How to Stop Wasting Time in Meetings
Types of Meetings
Here’s the scenario. A calendar invite pops up in your email:
Subject Line: Brainstorming Meeting
Day/Time: Monday, 4:30–5:30pm
Host: That one guy you don’t like
Meeting Attendees: List hidden
Your eyes roll into the back of your head. What is this meeting about? Why is it so late — and on a Monday? Who else is attending? Should I accept or decline? Why do I always get put in these crazy meetings?
The dilemma of the meeting is one that human beings have been dealing with for a very long time. Meetings are actually a great way to communicate, get things done, disseminate information, strategize and give/receive feedback. It’s just the unproductive and uneventful ones that we all despise.
Many organizations have fallen prey to the abyss of “meeting just to meet” or “meeting about the meeting”. Why is that? Have Google calendar invites and iCal integrations enamored us with the urge to schedule every possible idea and conversation?
Does office culture play a role in our overuse or lack of engagement with one another? Does the busyness of work and life give us less leeway to spark random, yet ad hoc conversations?
Of course, there’s a fine line between respecting a person’s space and time and scheduling meetings to get what you need from them.
There’s a time and place for everything — figuring out where your meeting fits is half the battle. Here are the types of meetings to consider and also the “must do’s” to make each meeting worthwhile :
Types of Meetings
These meetings typically give an update on items, objectives or goals. This includes meetings like daily standups and should typically be no longer than 15–30 minutes long.
When it’s not appropriate or thorough enough to disseminate information over email or through other written channels, an informational meeting is a good way to inform and answer any questions about that information.
When officially starting a large campaign, initiative or project, a kick-off meeting is a great way to gather needed stakeholders to initiate a project. Use this meeting to ensure participants have a common understanding of the purpose, high-level requirements, general timeline, and roles.
It’s also a great way to ignite excitement and enthusiasm for the project. Generally, a good bit of planning should precede the kickoff meeting, including some type of charter for the project, an agenda and an idea of what roles and actions are needed to get started.
These meetings require action. In order to progress forward, decision-making meetings are great for reviewing ideas and work, evaluating, and making choices.
Participants in this meeting should hold a valuable stake and have enough competency in the subject area to help make solid decisions.
These meetings require creativity, participation, and sometimes deep thinking. Be sure that participants are prepared to give their input and that your meeting is scheduled at an optimal time and in an environment that encourages creativity.
The output of this type of meeting should be inspiration, the beginnings or development of a plan and/or a greater sense of direction and purpose toward a goal.
This is a meeting where a service or product is being discussed. It can either be between the seller and the prospect/customer, or it can be internal to review numbers, goals, techniques, training, conflict and/or performance.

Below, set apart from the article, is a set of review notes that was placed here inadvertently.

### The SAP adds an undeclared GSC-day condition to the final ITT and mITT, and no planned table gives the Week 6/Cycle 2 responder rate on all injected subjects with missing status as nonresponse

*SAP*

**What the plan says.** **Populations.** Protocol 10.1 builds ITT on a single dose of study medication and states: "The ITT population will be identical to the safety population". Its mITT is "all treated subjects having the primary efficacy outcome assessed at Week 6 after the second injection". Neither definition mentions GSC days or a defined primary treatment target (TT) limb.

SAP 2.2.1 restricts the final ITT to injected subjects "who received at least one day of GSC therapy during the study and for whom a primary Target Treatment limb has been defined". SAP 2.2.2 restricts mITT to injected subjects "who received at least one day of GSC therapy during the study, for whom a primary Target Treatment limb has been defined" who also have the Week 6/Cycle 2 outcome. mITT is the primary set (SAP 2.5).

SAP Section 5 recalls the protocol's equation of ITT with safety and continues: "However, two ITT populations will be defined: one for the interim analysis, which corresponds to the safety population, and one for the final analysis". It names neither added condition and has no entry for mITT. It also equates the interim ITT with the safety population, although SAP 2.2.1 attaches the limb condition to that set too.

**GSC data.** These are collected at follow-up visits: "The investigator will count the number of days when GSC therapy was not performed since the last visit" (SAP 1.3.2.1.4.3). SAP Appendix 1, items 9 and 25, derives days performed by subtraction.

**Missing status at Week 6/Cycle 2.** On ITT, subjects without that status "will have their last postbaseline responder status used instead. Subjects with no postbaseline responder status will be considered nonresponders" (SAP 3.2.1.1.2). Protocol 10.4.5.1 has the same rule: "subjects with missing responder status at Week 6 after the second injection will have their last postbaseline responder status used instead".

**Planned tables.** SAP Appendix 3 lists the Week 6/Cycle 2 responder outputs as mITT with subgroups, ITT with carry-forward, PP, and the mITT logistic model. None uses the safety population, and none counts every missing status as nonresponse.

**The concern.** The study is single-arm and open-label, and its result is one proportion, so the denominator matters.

What you should do for every meeting you schedule or attend
What’s worse than a long, boring meeting? A long, boring meeting with no direction. Plan what your meeting will be about, what format would serve it best, what imperative points you must cover and what type of input you’d like. It’s helpful to have an agenda and even send it out beforehand so that participants can prepare.
You may also need to provide handouts, visual aids, food/refreshments or set up equipment/technology. Proper planning can make a meeting flow much smoother (and efficiently). People will thank you for it.
Create Action Items
What do you want to accomplish? What do you want each member attending to do? Contribute ideas, take notes, accept roles, give feedback? Be sure that everyone leaves the meeting with clear next steps and timelines.
You can also follow up with an email that outlines action items if you need more time to gain clarity on what those steps should be.
It’s not always easy, but it’s good to give your full attention when possible. You can do this by silencing or putting away your phone, minimizing computer use, pausing notification sounds and reducing side chatter.
The more focused everyone can be, the more efficient the meeting can run.
Not everyone will have something profound to say for every meeting, but everyone can participate by being attentive, asking questions, taking notes, giving feedback, and adding valuable dialogue.
If a meeting has absolutely no value, relevance or significance to some prospective attendees, then don’t invite them. Same goes for yourself — if you truly know that a meeting will be an absolute waste of your time and it’s not mandatory for you to attend, then don’t.
Remember, meetings should be a good thing. But they turn bad when they don’t add value.
The next time you decide to schedule a meeting, think first — could this be sent in an email, a Slack message or could it wait for a conversation in passing? Is it necessary and is it helpful? Has enough planning been done? Am I meeting for appearances or is this actually going to be a meaningful exchange?
Let’s make an effort to do better in our meetings—and for goodness sake — only meet when we actually need to.